Don’t! Never do static stretches before dynamic stretches, kicking, or any other dynamic movements. For several seconds or even minutes following any type of static stretch, you cannot display your top agility or maximal speed because your muscles are less responsive to stimulation—your coordination is off. Static stretches reduce the force production of the stretched muscles. This was shown by subjecting calf muscles to several 30-second stretches and measuring their force afterward (Rosenbaum and Hennig 1995). Maximal force production is impaired for several minutes after strenuous static stretching (Kokkonen, Nelson, and Cornwell 1998). If you try to make a fast, dynamic movement immediately after a static stretch, you may injure the stretched muscle. I explain these and other reasons in Stretching Scientifically (Kurz 1994).
In choosing stretches, you should examine your needs and the requirements of your activity. For example, if you are a kicker, you need mostly a dynamic flexibility of hips. To increase your range of motion, you need to do dynamic leg raises in all directions.
The principle of specificity states: Flexibility is specific to the speed of movement. Flexibility is also position specific, so static exercises or stretches like splits are not very useful if you want to kick higher (a display of dynamic flexibility). According to Logan and McKinney (1970) the principle of specific adaptation to imposed demands in the case of flexibility means that eventually, either at the end of the first set of dynamic stretches or in other sets, you should stretch at a velocity not less than 75% of the maximal velocity used in your actual skill, a kick, for example.
A common sight in training halls, gyms, dojang, or dojo, is someone standing and holding up the leg. Such standing, while requiring and developing static balance and static strength, is not developing dynamic flexibility nor dynamic strength. It is developing a static active flexibility required from gymnasts but not something that kickers need. Such leg holding requires a strong tension of the muscles on one side of the trunk when the lower back is twisted to this side and pulled forward by the psoas muscle on the same side. This, if done by someone with insufficient lower back strength or any back problem, can lead to lower back strain or intervertebral disc inflammation.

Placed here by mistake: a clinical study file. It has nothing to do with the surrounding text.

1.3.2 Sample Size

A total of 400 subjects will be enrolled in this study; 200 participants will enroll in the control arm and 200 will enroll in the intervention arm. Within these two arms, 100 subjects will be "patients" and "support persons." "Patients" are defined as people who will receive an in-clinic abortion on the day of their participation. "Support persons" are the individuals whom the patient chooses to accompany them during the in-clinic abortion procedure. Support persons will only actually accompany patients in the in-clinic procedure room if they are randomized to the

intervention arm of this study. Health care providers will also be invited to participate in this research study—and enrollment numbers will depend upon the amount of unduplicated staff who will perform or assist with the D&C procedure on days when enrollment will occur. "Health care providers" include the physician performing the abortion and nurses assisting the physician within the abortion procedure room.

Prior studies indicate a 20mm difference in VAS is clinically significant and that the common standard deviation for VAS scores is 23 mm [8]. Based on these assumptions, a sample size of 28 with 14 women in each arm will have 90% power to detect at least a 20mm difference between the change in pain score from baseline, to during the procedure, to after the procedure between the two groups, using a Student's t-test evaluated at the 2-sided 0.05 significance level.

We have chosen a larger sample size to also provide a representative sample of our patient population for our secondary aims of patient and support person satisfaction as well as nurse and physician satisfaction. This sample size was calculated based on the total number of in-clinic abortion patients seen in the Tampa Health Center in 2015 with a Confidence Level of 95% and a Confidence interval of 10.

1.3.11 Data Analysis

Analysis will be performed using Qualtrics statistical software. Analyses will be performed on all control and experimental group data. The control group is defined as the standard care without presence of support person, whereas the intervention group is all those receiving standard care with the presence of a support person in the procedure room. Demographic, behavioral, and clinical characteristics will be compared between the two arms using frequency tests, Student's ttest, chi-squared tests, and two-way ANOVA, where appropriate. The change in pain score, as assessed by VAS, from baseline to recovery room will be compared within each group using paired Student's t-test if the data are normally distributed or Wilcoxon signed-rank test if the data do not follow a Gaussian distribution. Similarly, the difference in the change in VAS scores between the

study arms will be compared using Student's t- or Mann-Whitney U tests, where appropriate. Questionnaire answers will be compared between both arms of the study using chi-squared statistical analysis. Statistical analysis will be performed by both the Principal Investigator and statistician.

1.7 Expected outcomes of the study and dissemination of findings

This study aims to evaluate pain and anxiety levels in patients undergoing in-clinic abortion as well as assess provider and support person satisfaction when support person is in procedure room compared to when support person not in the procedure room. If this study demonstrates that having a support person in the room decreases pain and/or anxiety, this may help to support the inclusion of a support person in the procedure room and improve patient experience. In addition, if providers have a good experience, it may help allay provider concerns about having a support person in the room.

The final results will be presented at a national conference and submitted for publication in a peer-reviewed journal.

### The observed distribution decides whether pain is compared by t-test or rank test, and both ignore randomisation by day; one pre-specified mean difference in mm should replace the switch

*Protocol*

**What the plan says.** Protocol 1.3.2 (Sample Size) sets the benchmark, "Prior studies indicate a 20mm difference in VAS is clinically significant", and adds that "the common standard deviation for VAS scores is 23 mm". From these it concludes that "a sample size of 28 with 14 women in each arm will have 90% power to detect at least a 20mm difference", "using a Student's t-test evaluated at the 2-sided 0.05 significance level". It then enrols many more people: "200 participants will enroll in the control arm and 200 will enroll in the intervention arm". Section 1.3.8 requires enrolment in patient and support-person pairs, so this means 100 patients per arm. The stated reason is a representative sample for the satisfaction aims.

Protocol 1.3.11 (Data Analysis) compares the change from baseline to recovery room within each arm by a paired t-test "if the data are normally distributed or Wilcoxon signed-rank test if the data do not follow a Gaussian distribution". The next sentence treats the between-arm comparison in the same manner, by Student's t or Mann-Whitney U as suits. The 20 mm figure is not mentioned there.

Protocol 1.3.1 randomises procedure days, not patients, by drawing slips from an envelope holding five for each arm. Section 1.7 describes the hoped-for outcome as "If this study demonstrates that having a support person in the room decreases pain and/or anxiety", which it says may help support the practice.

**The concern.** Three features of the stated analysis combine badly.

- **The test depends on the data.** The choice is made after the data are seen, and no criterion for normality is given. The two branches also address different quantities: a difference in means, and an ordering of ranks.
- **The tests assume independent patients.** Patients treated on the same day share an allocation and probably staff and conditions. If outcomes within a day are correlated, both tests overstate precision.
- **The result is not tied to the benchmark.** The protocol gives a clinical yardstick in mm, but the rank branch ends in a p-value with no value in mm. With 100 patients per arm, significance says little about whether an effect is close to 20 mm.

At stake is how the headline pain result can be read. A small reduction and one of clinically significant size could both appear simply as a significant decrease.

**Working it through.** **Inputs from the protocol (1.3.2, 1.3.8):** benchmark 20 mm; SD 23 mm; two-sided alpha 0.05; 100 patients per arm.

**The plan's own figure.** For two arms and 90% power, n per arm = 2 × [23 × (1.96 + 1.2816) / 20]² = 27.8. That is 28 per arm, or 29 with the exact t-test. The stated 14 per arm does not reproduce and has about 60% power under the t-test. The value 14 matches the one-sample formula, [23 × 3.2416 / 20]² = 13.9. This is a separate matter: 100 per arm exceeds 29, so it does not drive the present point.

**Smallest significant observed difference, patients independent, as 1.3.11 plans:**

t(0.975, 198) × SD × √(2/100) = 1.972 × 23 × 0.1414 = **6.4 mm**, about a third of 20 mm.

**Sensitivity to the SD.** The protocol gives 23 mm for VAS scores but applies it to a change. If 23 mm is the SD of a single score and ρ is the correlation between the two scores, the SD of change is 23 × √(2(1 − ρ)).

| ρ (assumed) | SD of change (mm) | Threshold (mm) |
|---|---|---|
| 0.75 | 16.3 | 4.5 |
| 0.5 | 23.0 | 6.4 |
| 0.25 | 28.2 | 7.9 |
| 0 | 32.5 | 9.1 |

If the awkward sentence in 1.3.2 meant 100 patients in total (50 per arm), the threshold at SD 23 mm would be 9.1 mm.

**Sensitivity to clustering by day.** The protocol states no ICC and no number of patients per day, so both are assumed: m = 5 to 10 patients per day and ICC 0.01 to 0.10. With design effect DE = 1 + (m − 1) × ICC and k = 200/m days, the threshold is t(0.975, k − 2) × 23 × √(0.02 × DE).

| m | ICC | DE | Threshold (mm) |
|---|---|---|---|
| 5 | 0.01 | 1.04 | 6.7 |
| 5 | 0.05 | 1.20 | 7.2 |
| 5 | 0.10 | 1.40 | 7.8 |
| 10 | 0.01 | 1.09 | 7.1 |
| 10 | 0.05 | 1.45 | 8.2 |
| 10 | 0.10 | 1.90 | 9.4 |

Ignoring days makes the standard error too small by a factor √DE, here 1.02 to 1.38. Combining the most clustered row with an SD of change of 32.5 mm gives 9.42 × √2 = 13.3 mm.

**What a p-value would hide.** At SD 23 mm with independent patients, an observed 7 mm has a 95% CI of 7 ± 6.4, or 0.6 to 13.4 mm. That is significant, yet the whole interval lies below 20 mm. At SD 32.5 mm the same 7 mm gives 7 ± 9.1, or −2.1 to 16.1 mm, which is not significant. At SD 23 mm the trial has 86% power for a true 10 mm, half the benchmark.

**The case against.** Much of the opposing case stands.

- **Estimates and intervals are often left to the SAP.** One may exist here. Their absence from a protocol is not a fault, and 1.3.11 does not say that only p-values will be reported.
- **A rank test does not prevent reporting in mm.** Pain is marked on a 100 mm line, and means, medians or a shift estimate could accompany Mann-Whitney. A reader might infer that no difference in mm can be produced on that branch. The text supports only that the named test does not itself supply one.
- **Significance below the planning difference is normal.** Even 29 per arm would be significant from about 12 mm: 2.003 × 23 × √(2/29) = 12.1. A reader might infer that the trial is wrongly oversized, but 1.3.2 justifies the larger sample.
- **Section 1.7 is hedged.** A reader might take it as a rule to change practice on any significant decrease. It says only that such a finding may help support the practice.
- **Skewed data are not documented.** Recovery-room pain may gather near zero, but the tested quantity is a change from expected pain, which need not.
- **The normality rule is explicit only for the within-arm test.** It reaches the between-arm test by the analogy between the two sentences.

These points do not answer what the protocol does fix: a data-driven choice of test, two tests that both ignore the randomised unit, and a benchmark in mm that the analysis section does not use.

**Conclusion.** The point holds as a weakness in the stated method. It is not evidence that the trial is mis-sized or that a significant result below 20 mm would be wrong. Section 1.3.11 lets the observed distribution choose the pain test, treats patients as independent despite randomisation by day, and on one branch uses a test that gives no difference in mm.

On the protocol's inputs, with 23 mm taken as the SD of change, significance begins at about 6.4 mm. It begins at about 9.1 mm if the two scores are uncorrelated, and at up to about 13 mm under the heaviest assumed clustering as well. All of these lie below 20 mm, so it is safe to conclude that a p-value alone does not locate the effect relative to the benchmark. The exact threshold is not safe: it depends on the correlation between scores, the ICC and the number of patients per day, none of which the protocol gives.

As far as strength is concerned, the specific strength for a kicker is the strength that lets one pack a wallop in a kick, not to hold up a leg! Specific strength for kicking is developed by kicking a heavy bag, kicking into layers of sponge, kicking with bungee cords attached to legs and doing other dynamic exercises similar to kicking. Strength, just like flexibility, is specific to the speed of movement, its angle, and range of motion. This is explained by McArdle, Katch, and Katch (1991). You cannot learn dynamic skills well by using static exercises, and vice versa.
There is more to throwing high kicks without any warm-up than the right type of stretching. In the next column you will learn the “little” details of kicking techniques that let you kick high and with power without a warm-up.
To read the next installment of this column click here.
This article is based on the book Stretching Scientifically.
This article is copyrighted © [March 1999] by Stadion Publishing Company, Inc. and posted with their permission. Original articles of Thomas Kurz’s column on stretching and training are athttps://www.stadion.com/articles-on-training-for-sports-and-martial-arts/
Kokkonen, J., Nelson, A. G., and A. Cornwell. 1998. Acute muscle stretching inhibits maximal strength performance. Research Quarterly for Exercise and Sport vol 69, no 4, pp. 411-415
Kurz, T. 1994. Stretching Scientifically: A Guide to Flexibility Training. Island Pond, VT: Stadion Publishing Co. Inc.
Logan, G. A. and W. C. McKinney. 1970 Kinesiology. Dubuque, IA: Wm. C. Brown Company Publishers.
Matveev, L. P. 1977. Osnovy sportivnoy trenirovki. Moskva: Fizkultura i Sport.
McArdle, W. D., Katch, F. I., and V. L. Katch. 1991. Exercise Physiology: Energy, Nutrition, and Human Performance. Philadelphia, PA: Lea & Febiger.
Rosenbaum, D. and E. M. Hennig. 1995. The influence of stretching and warm-up exercises on Achilles tendon reflex activity. Journal of Sport Sciences vol 13, no 6, pp 481-490.